ByDate: Jul 01 2015 Views:
The Chinese mobile role-playing game I am MT2 has been downloaded more than 70 million times. Now Firefly Games has redesigned it for the U.S. market and will launch it in the West under the name Rush of Heroes.
The move is part of a plan to identify another billion-dollar opportunity in mobile games, which is expected to be a $30 billion market in 2015. Michael Zhang, the chief executive of Firefly Games in Los Angeles, said in an email that I am MT2 has a lot going for it in Asia, and now the big test is whether this content will be big in the U.S.
I am MT2, which is based on a hit animated show in China, has been generating $1.5 million a day in Asia alone. It has become the No. 1 free-to-play mobile game in Taiwan and South Korea, and it is a top-10 grossing title in those regions. The Chinese game launched in December 2014 on iOS and Android. In just 11 hours on the market, it became the No. 1 paid game on the App Store in China. It became the No. 1 top-grossing game in less than 34 hours.
Nexon published I am MT2 in South Korea, while Funplus brought it to Taiwan. Tencent published the game in China. Firefly has the right to publish the game worldwide in English.
Rush of Heroes has 3D graphics, where the camera can rotate 180 degrees, and it has interactive boss battles. The player can acquire combinations of powerful heroes and recruit support troops. It also features guild and kingdom building, which helps unlock new strengths and abilities. It has a bunch of side games, including an endless-runner minigame, and activities such as fishing, mining, maze-running, dungeons, and guild-raiding.
Zhang also said it has a sense of humor. It takes a satirical approach to traditionally serious RPGs.
"We believe this will help appeal to a wider audience and builds a deeper connection with the user because they can relate to their frustrations in most massively multiplayer online role-playing games," Zhang said.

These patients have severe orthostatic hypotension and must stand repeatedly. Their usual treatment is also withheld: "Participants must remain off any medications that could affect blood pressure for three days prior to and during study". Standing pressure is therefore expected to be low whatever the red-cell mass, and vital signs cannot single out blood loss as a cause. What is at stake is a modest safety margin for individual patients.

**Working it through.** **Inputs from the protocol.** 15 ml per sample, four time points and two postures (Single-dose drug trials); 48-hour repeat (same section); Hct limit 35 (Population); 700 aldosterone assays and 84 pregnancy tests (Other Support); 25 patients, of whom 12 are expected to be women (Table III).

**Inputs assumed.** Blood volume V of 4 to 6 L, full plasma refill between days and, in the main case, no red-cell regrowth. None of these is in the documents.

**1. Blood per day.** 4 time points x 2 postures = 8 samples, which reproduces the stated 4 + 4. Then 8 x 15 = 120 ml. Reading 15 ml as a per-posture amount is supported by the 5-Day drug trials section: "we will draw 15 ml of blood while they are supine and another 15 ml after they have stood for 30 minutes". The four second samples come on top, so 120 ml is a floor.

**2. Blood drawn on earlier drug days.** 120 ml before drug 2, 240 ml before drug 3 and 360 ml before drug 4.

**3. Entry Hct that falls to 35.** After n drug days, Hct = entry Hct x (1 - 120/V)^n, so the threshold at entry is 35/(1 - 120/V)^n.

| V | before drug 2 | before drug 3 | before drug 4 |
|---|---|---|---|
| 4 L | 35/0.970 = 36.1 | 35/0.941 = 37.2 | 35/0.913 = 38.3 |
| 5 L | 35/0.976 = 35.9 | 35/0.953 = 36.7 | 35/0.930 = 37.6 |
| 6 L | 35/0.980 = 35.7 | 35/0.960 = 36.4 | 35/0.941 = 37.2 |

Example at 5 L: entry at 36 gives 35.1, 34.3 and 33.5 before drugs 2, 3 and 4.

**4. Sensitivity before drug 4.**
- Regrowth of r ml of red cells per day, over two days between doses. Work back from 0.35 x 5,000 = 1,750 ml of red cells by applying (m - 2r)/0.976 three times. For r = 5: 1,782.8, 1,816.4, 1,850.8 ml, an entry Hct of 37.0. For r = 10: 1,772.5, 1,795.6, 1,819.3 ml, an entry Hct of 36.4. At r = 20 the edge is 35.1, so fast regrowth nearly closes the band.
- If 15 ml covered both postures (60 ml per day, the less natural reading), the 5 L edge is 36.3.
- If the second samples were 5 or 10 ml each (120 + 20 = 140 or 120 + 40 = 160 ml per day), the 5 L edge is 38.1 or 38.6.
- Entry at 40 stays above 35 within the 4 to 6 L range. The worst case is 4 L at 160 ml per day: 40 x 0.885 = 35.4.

But it faces a lot of competition. And it isn't easy to make Chinese mobile games appeal Western audiences.
"Our unique approach for Rush of Heroes is working with voice-over actors, comedians for converting the humor, and creative agencies to help us westernize our artwork," Zhang said.
Earlier this spring, Firefly Games raised $8 million to bring top-grossing mobile games from Asia to the West. Chinese investment firms Skyocean International Holdings, Ceyuan Ventures, and GuangZhou WinHi led the first round of funding.
Firefly said it plans to release four games this year, and it has partnered with top Asian mobile game developers to distribute top-grossing Asian hits to the Western markets. Firefly hopes it will create bigger successes by combining the best of the East and West, such as innovative game design, proven Western event systems (tournaments), and triple-A content.
Firefly Games has about 30 employees in Los Angeles and its Shanghai office.
Zhang was formerly CEO of mobile game publisher ZQGame US, while cofounder KJ Lin was vice president of operations there. They both left last October.
Rivals include all of the big Western game publishers like Zynga and Machine Zone. But companies that take Eastern style games and publish them in the West include Com2Us, Ucool, and Kabam.